Submission Deadline: 31 March 2014
Notification of Acceptance: 30 April 2014
Scientific Committee: Philip Welch (University of Bristol), Sy-David Friedman (Kurt Gödel Research Center), Ian Rumfitt (University of Birmigham), John Wigglesworth (London School of Economics), Claudio Ternullo (Kurt Gödel Research Center), Neil Barton (Birkbeck College), Chris Scambler (Birkbeck College), Jonathan Payne (Institute of Philosophy), Andrea Sereni (Università Vita-Salute S. Raffaele), Giorgio Venturi (Université de Paris VII, “Denis Diderot” – Scuola Normale Superiore)
Organisers: Sy-David Friedman (Kurt Gödel Research Center), John Wigglesworth (London School of Economics), Claudio Ternullo (Kurt Gödel Research Center), Neil Barton (Birkbeck College), Carolin Antos (Kurt Gödel Research Center)
Further Inquiries: please contact
- Claudio Ternullo (ternulc7 [at] univie [dot] ac [dot] at)
- Neil Barton (bartonna [at] gmail [dot] com)
- John Wigglesworth (jmwigglesworth [at] gmail [dot] com)
Sy-David Friedman: `The Hyperuniverse Programme.’
There are both extrinsic and intrinsic reasons for accepting the axioms of ZFC as true assertions about sets. However these axioms leave many interesting questions of set theory, such as the Continuum Hypothesis (CH) and the existence of large cardinals unanswered. Although there is considerable extrinsic evidence coming from set-theoretic practice for a number of axiom-candidates beyond ZFC, no such extrinsic evidence is sufficient to convincingly resolve CH or the existence of large cardinals. Moreover, there has been no adequate study of extrinsic evidence for new axioms of set theory coming from other areas of logic or mathematics.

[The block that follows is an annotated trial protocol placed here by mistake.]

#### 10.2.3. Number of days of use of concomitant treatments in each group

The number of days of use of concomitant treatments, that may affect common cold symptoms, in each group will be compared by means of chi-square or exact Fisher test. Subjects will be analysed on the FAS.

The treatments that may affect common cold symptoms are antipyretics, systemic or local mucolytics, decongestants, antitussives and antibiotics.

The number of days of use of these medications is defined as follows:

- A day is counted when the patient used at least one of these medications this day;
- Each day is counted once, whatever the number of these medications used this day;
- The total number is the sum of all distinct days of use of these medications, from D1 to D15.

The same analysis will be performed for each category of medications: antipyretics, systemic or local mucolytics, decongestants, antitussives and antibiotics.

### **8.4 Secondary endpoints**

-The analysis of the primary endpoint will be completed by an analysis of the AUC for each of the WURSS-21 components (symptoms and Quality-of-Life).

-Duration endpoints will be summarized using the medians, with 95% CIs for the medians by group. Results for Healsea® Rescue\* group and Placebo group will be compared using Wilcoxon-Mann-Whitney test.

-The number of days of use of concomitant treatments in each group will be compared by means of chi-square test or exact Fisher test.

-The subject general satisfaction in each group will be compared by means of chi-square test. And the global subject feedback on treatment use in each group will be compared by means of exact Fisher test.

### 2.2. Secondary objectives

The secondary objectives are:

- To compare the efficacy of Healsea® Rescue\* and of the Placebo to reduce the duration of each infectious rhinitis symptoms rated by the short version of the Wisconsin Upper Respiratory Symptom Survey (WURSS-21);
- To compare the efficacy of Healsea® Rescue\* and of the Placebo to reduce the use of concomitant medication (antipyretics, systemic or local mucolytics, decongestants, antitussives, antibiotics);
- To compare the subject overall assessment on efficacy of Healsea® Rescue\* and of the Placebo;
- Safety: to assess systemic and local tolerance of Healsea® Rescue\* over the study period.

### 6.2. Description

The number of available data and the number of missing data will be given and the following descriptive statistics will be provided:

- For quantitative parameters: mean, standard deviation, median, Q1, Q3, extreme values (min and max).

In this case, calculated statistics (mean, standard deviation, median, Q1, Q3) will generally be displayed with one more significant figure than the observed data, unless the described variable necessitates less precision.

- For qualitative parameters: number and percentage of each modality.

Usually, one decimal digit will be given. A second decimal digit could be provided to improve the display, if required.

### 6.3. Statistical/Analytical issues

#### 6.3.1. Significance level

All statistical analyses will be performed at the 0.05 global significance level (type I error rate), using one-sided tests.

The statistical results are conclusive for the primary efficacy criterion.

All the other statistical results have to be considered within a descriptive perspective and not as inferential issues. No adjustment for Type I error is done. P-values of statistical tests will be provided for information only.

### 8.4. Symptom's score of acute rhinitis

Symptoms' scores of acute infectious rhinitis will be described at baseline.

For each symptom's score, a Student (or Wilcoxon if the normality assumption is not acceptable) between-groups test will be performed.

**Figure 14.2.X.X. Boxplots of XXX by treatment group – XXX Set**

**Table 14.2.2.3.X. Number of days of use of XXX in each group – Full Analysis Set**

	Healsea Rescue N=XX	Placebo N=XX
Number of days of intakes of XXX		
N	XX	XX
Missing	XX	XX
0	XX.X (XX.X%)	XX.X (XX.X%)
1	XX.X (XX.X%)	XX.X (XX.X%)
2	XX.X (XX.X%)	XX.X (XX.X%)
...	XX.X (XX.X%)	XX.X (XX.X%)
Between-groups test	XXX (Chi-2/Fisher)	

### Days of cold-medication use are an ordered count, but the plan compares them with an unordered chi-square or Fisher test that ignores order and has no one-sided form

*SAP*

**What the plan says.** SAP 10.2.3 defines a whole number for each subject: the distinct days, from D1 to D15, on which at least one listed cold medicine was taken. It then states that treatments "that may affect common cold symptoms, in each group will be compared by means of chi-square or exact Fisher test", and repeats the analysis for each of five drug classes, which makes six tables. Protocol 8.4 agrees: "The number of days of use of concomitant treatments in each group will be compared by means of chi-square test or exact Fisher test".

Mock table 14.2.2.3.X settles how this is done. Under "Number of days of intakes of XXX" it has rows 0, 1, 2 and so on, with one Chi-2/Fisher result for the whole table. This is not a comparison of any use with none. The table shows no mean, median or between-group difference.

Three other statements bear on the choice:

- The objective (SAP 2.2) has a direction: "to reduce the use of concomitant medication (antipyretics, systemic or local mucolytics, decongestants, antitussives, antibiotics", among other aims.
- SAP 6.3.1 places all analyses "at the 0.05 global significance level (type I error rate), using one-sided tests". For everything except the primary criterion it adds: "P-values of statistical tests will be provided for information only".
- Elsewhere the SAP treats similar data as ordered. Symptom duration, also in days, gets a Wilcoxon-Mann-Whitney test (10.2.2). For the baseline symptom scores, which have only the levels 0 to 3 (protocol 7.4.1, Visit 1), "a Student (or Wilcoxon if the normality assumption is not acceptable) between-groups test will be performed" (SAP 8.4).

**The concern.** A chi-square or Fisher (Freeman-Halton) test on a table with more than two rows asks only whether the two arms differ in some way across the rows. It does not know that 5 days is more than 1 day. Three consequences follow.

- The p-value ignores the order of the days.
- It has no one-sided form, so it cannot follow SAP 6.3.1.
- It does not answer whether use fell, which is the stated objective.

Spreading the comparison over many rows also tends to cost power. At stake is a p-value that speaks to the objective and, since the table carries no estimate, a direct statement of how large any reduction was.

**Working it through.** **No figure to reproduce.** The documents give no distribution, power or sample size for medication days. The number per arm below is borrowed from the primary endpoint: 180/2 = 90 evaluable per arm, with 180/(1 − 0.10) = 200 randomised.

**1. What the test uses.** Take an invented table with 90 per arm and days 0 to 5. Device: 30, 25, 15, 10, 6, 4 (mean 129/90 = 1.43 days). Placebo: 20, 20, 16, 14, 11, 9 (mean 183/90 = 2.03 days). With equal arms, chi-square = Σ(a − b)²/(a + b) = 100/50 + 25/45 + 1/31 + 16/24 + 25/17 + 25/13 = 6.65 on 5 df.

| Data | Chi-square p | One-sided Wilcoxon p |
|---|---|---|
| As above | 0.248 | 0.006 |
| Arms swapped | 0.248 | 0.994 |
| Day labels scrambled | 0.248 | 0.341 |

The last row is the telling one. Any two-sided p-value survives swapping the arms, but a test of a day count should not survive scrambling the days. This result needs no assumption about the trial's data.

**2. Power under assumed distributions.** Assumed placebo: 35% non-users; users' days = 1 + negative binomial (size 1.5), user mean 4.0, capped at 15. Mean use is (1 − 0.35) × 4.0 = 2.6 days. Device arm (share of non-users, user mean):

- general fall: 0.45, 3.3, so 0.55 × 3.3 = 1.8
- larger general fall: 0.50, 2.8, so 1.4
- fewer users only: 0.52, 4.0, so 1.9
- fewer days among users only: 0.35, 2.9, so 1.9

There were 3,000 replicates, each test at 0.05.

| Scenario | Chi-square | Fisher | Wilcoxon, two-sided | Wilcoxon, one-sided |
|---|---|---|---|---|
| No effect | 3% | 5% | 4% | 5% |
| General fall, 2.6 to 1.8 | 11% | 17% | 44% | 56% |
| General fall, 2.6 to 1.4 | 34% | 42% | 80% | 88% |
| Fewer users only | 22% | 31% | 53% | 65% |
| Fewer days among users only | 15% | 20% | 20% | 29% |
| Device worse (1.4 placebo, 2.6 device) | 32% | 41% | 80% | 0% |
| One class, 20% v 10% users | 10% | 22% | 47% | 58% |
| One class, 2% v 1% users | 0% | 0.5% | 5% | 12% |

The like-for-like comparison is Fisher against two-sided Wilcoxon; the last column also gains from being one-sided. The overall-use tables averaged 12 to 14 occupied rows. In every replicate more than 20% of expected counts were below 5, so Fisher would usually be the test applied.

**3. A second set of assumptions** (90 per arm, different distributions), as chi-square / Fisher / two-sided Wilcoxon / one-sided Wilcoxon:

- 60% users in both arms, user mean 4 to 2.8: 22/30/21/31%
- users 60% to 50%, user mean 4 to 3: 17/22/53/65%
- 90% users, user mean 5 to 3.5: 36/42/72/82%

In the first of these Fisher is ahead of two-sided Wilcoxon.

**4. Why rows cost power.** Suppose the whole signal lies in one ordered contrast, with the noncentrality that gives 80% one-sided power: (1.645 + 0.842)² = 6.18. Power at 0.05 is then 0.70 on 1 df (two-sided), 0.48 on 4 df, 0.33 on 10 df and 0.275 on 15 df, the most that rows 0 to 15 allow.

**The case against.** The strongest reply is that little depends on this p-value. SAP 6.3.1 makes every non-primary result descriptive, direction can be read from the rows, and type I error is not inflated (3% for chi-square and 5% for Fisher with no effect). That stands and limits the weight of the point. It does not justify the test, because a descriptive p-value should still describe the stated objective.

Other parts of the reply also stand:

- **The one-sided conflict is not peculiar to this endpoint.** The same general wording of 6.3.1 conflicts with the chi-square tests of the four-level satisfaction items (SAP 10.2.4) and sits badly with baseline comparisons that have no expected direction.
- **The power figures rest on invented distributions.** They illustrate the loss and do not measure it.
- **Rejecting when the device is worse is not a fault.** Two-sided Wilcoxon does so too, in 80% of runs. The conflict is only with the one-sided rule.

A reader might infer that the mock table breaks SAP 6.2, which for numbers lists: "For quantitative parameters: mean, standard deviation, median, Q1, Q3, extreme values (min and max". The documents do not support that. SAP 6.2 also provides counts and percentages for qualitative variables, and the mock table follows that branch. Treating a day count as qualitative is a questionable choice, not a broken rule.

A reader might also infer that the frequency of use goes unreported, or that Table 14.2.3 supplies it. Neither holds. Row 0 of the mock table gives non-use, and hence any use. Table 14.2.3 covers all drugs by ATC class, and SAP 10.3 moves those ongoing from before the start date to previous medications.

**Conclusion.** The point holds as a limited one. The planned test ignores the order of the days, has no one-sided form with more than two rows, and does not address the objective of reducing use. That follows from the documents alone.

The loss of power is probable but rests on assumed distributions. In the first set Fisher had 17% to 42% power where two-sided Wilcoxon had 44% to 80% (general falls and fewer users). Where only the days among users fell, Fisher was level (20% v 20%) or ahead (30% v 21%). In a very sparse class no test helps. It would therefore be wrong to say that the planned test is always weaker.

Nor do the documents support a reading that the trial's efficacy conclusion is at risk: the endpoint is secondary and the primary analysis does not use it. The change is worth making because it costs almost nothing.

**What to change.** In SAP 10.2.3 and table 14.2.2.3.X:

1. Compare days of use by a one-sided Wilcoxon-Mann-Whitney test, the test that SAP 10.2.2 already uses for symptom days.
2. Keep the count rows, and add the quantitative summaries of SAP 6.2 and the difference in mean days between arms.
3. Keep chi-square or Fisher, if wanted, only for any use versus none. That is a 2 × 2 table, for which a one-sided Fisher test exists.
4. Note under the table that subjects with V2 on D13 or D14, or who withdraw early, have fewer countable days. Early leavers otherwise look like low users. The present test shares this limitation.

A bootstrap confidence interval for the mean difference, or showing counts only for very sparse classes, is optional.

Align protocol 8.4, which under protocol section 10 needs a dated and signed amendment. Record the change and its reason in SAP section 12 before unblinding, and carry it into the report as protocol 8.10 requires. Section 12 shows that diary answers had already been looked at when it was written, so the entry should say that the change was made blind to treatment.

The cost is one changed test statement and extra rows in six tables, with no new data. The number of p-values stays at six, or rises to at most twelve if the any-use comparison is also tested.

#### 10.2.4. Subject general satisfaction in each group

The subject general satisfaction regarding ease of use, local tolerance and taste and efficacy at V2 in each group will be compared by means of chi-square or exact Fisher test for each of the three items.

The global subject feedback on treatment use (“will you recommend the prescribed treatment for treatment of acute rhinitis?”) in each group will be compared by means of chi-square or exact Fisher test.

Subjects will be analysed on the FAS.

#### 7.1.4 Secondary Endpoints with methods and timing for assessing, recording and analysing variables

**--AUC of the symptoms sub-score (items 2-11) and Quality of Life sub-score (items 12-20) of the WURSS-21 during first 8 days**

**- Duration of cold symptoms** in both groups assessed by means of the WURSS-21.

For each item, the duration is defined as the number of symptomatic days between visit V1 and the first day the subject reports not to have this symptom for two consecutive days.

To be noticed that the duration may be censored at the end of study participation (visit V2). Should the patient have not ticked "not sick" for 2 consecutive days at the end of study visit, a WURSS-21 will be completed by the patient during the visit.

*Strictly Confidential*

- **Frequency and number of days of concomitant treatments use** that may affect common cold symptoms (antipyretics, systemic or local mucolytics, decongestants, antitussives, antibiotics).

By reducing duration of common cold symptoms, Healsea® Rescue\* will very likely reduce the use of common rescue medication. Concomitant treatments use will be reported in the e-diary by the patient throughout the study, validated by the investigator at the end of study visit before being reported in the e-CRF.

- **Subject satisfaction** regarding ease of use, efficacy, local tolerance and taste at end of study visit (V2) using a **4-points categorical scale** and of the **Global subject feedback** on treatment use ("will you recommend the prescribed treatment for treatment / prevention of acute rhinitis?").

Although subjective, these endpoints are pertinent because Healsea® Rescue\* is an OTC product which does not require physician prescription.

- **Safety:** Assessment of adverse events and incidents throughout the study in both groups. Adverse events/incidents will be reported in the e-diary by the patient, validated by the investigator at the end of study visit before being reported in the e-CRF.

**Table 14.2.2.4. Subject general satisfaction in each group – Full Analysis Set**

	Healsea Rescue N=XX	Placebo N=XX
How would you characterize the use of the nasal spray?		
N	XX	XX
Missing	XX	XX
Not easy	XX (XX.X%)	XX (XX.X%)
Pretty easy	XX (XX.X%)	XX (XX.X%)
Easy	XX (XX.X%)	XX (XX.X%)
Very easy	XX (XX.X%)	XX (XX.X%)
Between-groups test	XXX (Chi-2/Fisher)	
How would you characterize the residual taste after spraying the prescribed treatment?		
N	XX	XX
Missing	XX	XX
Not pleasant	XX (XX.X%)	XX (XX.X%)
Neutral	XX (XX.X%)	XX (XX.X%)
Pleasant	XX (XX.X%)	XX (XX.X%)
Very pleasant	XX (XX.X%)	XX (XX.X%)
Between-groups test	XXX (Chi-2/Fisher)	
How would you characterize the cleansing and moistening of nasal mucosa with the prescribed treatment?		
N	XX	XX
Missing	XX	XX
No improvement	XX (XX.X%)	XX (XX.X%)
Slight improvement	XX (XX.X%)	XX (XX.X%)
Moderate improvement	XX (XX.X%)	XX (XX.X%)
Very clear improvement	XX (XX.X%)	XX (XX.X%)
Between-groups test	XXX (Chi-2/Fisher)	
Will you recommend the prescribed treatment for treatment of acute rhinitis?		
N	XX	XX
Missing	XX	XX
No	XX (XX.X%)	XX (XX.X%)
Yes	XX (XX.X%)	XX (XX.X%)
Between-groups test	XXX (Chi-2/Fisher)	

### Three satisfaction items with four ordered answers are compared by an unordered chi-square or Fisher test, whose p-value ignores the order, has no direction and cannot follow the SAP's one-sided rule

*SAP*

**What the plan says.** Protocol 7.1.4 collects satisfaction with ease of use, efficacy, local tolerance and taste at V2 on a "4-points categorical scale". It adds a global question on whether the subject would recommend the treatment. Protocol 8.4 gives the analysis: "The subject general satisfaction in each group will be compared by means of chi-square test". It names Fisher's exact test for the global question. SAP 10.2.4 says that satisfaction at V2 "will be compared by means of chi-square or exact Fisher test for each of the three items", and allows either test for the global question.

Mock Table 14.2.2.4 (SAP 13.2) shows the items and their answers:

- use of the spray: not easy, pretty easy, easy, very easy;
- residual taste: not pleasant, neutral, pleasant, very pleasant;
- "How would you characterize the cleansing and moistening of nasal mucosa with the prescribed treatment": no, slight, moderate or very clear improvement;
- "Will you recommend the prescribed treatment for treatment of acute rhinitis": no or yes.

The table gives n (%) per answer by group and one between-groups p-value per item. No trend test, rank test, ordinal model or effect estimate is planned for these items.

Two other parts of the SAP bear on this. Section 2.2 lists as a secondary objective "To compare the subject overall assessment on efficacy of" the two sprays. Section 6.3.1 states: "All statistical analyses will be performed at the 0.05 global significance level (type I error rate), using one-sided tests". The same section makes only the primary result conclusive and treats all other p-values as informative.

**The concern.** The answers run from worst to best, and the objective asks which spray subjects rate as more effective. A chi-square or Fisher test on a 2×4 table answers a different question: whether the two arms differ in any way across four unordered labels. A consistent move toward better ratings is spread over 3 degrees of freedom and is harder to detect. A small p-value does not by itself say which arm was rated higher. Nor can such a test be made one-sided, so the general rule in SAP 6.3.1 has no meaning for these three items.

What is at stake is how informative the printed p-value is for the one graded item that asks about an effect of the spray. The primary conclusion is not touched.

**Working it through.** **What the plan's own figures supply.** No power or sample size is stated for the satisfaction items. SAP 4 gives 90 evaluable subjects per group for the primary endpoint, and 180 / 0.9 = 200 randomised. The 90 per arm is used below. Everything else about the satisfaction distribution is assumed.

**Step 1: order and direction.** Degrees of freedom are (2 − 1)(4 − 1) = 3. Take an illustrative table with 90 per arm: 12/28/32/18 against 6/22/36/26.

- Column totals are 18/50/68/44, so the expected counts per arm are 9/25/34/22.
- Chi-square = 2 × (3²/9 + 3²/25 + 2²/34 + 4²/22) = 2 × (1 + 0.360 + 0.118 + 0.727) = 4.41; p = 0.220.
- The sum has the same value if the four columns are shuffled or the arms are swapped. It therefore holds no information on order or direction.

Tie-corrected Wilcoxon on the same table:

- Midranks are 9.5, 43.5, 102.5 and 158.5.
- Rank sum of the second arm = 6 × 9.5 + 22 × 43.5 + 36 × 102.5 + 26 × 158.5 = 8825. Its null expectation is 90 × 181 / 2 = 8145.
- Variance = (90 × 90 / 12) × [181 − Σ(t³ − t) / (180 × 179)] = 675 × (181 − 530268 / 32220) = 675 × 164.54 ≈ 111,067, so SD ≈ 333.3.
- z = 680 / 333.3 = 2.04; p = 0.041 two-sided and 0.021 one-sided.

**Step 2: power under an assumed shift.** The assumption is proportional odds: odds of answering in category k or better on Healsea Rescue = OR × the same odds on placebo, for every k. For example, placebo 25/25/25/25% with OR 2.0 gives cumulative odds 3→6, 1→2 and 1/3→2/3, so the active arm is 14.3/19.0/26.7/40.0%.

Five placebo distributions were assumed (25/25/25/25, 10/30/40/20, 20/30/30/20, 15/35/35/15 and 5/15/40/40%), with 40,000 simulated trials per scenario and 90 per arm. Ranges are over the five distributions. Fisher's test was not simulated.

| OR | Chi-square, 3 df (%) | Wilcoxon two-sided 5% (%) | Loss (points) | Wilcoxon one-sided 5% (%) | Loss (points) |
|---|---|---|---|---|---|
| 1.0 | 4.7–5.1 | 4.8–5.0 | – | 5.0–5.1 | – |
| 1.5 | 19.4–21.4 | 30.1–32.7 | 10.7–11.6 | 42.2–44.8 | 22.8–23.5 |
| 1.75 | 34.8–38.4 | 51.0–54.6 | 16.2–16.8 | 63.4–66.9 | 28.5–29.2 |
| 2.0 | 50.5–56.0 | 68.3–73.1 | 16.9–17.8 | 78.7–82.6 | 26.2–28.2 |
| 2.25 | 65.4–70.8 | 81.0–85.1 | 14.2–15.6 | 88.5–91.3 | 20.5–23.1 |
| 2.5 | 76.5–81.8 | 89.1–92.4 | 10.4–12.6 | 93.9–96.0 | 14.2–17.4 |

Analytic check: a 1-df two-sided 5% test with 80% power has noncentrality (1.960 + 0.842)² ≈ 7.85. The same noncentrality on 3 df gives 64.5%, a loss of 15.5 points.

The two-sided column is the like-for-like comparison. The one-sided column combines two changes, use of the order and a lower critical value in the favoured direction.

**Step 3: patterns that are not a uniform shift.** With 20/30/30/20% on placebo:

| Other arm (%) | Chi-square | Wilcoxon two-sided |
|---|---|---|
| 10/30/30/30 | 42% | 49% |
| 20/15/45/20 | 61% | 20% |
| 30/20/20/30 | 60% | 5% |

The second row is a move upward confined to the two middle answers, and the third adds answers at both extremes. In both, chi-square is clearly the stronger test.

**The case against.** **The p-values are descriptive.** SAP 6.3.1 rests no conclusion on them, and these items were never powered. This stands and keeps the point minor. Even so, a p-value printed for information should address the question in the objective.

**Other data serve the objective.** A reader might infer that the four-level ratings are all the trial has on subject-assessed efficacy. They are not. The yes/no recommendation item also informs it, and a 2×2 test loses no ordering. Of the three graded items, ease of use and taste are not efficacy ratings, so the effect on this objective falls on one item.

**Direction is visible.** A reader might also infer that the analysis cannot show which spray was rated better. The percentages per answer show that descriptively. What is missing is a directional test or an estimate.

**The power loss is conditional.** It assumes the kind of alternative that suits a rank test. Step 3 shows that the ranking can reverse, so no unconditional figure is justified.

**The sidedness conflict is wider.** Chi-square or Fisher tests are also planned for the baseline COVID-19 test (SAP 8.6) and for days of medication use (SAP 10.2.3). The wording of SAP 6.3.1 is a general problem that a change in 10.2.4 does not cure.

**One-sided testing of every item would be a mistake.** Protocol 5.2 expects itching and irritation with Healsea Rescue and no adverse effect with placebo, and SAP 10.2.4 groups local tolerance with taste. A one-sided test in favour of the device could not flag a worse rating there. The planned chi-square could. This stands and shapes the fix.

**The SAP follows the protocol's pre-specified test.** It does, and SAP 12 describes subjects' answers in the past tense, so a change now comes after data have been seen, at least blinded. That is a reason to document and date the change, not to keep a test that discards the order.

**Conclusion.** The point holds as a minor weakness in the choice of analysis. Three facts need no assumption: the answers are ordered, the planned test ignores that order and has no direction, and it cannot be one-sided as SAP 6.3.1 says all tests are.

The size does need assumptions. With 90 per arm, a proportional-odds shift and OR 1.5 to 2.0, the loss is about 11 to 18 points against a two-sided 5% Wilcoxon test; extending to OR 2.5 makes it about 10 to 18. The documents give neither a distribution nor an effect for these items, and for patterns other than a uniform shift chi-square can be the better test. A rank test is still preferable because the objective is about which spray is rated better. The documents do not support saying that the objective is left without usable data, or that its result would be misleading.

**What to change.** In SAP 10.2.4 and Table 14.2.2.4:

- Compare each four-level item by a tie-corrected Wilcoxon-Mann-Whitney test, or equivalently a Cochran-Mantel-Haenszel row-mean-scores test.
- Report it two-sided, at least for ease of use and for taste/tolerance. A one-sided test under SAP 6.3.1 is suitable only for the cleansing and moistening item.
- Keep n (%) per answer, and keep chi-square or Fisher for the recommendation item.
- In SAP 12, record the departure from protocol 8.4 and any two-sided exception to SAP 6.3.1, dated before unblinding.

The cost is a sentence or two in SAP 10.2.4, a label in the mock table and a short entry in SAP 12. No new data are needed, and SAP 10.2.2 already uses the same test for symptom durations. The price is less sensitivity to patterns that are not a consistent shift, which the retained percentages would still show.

The aim of the Hyperuniverse Programme is to provide a new source of evidence for axioms of set theory based on intrinsic properties of possible universes of sets. These “pictures of V” are taken to be elements of the Hyperuniverse, the collection of countable transitive models of the ZFC axioms. The principles of “maximality” and “omniscience” are formulated precisely as mathematical criteria for the preference of certain universes, and first-order properties shared by these preferred universes are proposed as intrinsically-based candidates for new axioms of set theory.